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Sleepy Hollow returns again

October 11, 2018

A Night in Sleepy Hollow” will transport you back to the time of Washington Irving’s novel of a similar name in the authentic Three Bay English Barn at Perry Farm.

This is the 26th year for “Sleepy Hollow” at Perry Farm and the eighth year for the reenactment from Acting Out Theatre Co., in conjunction with the Bourbonnais Township Park District.

Returning this year is the White Horse Tavern scene in the historic horse barn along with stops at a campfire, the orchard and exciting adventures in the “Hollow.”

The Tarrytown inhabitant Verity will be at the front entrance to the village. The audience will begin their journey to Tarrytown, better known as Sleepy Hollow, guided by inhabitants of that sleepy little village.

The audience will stop at the bewitching Greensburgh campfire of Jane and her grown children, Prudance and Samuel, as they keep busy concocting potions for the men who are searching the countryside for the headless horseman. Here, you’ll learn about the characters (and superstitions) who inhabit the village. You’ll also learn of an interesting visitor to the area, Ichabod Crane, portrayed by Nate Haug of Bourbonnais.

“Preparing for this role has been very fun and unique for myself, because my wife, Allie, is playing Katrina, the love interest in the performance,” Haug said. “We just got back from our honeymoon and had to jump right back into the role of Ichabod and Katrina.

“It’s easy to dive head first into a character like Ichabod when surrounded by such a unique and inviting atmosphere like Perry Farm during the fall. As for what people can expect for this year, expect the unexpected. I think the audience will be surprised to see some new faces throughout the show. Also because we have some new faces, expect to see some unique spins on character personalities not previously seen.”

Ichabod will have to confront his most formidable adversary, Brom Bones, portrayed by Michael Keigher, of Bourbonnais. Brom is known for his skillful horsemanship and has been known to tangle with the headless horseman.

This will be the third time Keigher has portrayed the role of Bones.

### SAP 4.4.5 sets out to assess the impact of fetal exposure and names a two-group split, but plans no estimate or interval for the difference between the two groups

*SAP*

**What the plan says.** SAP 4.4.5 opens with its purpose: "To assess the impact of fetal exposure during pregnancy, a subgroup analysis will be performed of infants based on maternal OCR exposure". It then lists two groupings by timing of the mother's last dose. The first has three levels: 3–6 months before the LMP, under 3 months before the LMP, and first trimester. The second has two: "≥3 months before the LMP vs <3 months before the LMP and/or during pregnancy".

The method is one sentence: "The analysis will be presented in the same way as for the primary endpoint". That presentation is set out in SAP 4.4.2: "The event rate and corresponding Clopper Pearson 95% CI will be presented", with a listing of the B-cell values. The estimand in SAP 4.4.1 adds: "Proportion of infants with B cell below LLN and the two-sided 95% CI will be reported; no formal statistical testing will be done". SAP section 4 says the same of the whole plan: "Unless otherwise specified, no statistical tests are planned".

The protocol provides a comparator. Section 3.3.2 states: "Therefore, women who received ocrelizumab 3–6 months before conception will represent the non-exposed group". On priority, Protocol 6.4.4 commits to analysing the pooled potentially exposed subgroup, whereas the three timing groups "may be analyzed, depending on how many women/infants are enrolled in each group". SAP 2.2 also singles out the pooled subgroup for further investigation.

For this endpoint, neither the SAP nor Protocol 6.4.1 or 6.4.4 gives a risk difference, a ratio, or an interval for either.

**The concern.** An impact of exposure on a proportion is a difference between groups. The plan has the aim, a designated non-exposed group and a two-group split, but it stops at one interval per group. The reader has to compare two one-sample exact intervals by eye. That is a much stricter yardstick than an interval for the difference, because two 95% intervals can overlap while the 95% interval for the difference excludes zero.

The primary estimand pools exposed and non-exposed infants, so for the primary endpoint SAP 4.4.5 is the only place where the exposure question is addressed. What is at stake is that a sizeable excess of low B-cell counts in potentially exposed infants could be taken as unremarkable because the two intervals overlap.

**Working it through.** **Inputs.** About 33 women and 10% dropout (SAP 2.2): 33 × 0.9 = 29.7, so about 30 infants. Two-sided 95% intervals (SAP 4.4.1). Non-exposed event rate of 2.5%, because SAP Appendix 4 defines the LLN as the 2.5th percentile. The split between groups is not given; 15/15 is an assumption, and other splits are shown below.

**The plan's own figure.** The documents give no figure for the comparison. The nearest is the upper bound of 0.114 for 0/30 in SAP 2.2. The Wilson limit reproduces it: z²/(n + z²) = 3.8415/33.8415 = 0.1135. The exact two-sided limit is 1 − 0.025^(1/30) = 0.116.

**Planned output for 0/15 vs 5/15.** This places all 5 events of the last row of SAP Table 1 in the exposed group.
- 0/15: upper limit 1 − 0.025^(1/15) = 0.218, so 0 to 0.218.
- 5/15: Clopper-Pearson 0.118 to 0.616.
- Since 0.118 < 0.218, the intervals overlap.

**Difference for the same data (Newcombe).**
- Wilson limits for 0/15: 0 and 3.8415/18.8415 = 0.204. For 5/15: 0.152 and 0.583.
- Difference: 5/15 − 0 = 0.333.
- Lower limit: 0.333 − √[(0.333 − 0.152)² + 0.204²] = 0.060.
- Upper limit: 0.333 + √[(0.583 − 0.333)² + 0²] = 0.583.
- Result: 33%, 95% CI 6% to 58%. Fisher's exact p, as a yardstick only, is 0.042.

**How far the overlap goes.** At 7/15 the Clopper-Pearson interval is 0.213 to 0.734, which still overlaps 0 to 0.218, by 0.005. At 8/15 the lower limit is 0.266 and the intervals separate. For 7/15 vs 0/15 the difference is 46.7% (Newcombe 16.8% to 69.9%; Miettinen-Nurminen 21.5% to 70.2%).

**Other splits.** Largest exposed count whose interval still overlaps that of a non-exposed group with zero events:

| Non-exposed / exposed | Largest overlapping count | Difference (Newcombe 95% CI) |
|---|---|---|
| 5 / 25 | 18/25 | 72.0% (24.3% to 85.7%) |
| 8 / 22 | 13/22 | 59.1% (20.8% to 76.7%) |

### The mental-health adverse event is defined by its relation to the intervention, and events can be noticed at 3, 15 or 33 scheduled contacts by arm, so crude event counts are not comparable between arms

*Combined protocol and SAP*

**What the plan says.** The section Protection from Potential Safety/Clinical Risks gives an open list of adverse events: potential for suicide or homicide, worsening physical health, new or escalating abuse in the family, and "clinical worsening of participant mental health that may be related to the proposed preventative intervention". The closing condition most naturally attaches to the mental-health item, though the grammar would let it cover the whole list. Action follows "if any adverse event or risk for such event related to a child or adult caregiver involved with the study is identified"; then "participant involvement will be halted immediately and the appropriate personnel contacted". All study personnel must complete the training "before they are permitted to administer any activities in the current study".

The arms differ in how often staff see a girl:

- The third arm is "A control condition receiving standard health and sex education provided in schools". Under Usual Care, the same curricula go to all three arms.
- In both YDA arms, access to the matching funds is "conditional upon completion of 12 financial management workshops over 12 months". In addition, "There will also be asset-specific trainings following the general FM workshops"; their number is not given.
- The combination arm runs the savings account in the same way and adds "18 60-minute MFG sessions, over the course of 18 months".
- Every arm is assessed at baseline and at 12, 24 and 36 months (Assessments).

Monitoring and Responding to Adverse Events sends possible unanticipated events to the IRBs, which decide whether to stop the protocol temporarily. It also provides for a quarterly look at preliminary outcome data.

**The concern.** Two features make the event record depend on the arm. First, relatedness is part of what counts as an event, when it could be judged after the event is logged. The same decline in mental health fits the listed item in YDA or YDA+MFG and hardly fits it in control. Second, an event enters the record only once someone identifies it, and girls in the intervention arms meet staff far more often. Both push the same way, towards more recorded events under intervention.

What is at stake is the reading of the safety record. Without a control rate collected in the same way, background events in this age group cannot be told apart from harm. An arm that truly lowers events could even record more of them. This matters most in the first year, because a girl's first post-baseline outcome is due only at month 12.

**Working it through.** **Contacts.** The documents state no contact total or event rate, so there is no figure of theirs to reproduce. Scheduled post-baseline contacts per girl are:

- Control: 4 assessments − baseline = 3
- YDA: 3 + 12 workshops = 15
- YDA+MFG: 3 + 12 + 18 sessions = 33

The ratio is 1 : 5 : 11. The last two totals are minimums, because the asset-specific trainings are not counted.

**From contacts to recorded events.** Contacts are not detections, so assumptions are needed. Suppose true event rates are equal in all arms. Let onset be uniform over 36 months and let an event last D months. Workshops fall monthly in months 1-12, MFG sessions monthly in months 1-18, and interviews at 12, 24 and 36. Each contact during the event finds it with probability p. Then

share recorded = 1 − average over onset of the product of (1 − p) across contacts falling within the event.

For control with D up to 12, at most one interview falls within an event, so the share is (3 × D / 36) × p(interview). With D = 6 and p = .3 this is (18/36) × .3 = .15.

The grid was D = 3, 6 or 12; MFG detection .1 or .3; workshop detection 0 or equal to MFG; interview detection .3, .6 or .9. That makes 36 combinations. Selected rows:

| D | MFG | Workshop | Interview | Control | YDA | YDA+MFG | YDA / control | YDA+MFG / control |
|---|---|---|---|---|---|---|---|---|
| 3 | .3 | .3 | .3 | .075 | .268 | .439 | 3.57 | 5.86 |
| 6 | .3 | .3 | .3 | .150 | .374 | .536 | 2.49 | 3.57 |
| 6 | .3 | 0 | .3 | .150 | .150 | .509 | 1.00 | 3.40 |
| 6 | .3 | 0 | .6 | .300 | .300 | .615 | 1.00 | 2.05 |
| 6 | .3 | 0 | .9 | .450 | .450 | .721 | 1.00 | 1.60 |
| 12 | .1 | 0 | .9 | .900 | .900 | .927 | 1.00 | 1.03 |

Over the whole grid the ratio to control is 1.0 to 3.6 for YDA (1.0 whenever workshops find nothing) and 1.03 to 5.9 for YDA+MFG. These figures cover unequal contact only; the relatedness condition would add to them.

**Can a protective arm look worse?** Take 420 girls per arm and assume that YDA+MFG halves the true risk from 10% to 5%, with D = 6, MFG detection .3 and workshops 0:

“I’m incredibly excited to bring him back to life,” he said. “In my ‘normal’ life, I’m a social worker for the Bourbonnais School District, so it’s fun to play a villain in this show.”

The journey takes you through a spooky orchard where Elijah, the town crier, is on the lookout for the headless horseman. Next stop is the White Horse Tavern for some refreshments before the long trip into the hollow. Serving up libations, stories and music will be Walter and Cornelius with some sass from barmaid Nellie.

The sojourn then continues to the English Barn where the Van Tassel party is in full swing.

You will have a front row seat in one of the bays in the barn to watch what transpires at the party.

Jacob Closson shares the legend of the haunted tree, where Major Andre, of Revolutionary War fame, was hanged on that very night back in the hollow by the covered bridge. Will his ghost be seen tonight?

The next tale is the lady in white, told by Agnes Closson. She tells of the lady who perished at Ravens Rock, better known to locals as the Indian Cave. Will you encounter her ghostly warnings to stay away?

The final and most famous tale of all is the legend of the headless horseman. Bones arrogantly comes forward to speak of his recent adventures with the horseman. The tale sends shivers all around. Ichabod and Katrina’s parting does not seem to go well.

The audience then boards a hay wagon for an adventuresome trip this year into the “hollow.” You’ll follow Ichabod on his horse as you encounter ghosts from the tales told in the barn along with a ghostly battle from the Revolutionary War.

As the horseman races for the covered bridge, the question is who will make it first. Will the horseman erupt into flames? Will Ichabod survive? All your questions can be answered at Perry Farm.

For ticket information, visit BTPD.org or actingouttheatreco.org. Tickets are on sale now. Groups of 40 will depart every 30 minutes from 6:30 to 10 p.m. Friday Oct. 12 and 19 and until 11 p.m. Saturday Oct. 12 and 20.

The reenactments are expected to sell out.

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